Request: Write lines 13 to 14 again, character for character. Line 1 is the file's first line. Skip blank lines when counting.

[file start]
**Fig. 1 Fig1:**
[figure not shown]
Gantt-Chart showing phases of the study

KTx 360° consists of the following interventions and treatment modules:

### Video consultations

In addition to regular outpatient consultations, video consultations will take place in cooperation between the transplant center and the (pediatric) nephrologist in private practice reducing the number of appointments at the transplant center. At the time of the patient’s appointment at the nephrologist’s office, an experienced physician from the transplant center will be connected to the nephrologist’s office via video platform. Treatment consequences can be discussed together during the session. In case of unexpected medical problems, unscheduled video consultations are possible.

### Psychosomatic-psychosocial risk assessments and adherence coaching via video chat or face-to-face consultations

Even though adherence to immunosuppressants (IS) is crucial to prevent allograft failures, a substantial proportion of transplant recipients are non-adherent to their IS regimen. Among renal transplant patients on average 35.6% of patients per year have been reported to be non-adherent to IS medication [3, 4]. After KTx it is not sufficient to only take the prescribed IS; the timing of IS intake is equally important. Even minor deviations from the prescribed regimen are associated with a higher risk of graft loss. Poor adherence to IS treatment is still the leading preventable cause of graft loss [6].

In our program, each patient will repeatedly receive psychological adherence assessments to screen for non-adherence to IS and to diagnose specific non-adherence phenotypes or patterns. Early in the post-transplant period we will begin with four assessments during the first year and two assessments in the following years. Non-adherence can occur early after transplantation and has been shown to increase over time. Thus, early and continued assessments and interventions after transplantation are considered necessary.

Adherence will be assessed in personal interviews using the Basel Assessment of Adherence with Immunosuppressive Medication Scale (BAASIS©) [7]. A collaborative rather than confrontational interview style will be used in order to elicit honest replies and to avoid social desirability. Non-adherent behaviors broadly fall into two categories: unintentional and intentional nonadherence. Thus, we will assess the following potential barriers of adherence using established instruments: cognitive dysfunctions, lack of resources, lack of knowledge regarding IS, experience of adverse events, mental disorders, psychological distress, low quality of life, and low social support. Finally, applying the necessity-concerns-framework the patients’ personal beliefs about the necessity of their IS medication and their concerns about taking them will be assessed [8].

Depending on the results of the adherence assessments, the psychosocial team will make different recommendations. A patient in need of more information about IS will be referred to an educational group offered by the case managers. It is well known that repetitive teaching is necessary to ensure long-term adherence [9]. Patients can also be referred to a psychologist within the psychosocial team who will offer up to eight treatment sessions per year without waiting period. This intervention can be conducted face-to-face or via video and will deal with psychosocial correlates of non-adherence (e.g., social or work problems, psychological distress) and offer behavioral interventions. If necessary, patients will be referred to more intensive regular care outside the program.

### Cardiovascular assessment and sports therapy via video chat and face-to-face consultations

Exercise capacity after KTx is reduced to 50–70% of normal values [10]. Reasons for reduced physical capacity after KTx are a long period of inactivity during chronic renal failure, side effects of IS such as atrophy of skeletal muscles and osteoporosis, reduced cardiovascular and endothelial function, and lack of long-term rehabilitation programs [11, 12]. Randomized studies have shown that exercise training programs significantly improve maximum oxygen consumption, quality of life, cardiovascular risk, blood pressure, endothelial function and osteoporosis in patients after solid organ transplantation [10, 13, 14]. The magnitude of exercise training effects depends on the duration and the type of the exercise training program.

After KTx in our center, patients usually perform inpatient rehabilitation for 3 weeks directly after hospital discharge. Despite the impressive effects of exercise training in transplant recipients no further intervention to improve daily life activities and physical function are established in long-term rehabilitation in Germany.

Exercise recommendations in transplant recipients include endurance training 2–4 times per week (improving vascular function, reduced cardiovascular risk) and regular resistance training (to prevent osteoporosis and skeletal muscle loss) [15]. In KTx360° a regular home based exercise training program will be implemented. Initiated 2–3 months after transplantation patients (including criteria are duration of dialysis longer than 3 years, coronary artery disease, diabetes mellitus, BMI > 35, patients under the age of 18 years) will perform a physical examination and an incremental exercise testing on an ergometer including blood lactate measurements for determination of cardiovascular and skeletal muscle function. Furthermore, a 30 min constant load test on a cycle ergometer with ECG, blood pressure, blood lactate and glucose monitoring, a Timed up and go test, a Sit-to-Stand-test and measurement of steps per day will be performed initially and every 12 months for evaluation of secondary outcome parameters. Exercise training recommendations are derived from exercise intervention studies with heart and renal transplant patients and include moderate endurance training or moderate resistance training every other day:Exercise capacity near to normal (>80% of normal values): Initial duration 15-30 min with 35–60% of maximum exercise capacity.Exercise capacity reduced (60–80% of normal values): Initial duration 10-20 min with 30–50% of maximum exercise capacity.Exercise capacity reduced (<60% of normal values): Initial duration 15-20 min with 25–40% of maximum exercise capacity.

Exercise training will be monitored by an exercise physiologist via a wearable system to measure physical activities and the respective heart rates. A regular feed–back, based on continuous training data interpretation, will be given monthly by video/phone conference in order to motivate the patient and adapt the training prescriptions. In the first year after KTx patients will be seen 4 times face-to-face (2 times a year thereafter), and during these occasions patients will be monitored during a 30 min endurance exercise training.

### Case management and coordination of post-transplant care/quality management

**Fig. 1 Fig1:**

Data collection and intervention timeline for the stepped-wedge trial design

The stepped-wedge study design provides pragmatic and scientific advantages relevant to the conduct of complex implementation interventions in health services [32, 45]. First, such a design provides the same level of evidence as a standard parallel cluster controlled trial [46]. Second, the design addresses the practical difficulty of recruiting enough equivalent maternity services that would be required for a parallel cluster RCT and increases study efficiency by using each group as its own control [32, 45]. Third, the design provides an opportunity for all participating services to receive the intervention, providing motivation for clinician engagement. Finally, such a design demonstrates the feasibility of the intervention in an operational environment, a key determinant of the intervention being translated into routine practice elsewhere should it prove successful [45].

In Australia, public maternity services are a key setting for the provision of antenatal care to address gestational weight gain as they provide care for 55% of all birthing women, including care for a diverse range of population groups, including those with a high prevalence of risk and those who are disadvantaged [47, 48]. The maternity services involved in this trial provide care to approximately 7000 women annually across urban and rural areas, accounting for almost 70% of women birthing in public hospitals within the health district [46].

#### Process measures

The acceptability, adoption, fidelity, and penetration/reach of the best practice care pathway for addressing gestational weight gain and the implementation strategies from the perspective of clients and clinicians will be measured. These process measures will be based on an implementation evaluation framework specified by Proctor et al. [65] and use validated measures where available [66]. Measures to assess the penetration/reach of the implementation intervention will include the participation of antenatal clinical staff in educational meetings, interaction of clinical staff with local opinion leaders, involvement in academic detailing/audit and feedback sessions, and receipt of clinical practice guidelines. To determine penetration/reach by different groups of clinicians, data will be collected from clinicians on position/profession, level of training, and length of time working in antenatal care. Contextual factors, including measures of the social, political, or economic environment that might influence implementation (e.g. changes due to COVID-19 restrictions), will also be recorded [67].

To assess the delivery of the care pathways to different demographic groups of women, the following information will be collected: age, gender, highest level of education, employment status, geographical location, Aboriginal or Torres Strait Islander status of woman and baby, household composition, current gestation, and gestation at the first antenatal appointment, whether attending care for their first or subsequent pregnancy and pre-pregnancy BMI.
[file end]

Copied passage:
Exercise capacity after KTx is reduced to 50–70% of normal values [10]. Reasons for reduced physical capacity after KTx are a long period of inactivity during chronic renal failure, side effects of IS such as atrophy of skeletal muscles and osteoporosis, reduced cardiovascular and endothelial function, and lack of long-term rehabilitation programs [11, 12]. Randomized studies have shown that exercise training programs significantly improve maximum oxygen consumption, quality of life, cardiovascular risk, blood pressure, endothelial function and osteoporosis in patients after solid organ transplantation [10, 13, 14]. The magnitude of exercise training effects depends on the duration and the type of the exercise training program.

After KTx in our center, patients usually perform inpatient rehabilitation for 3 weeks directly after hospital discharge. Despite the impressive effects of exercise training in transplant recipients no further intervention to improve daily life activities and physical function are established in long-term rehabilitation in Germany.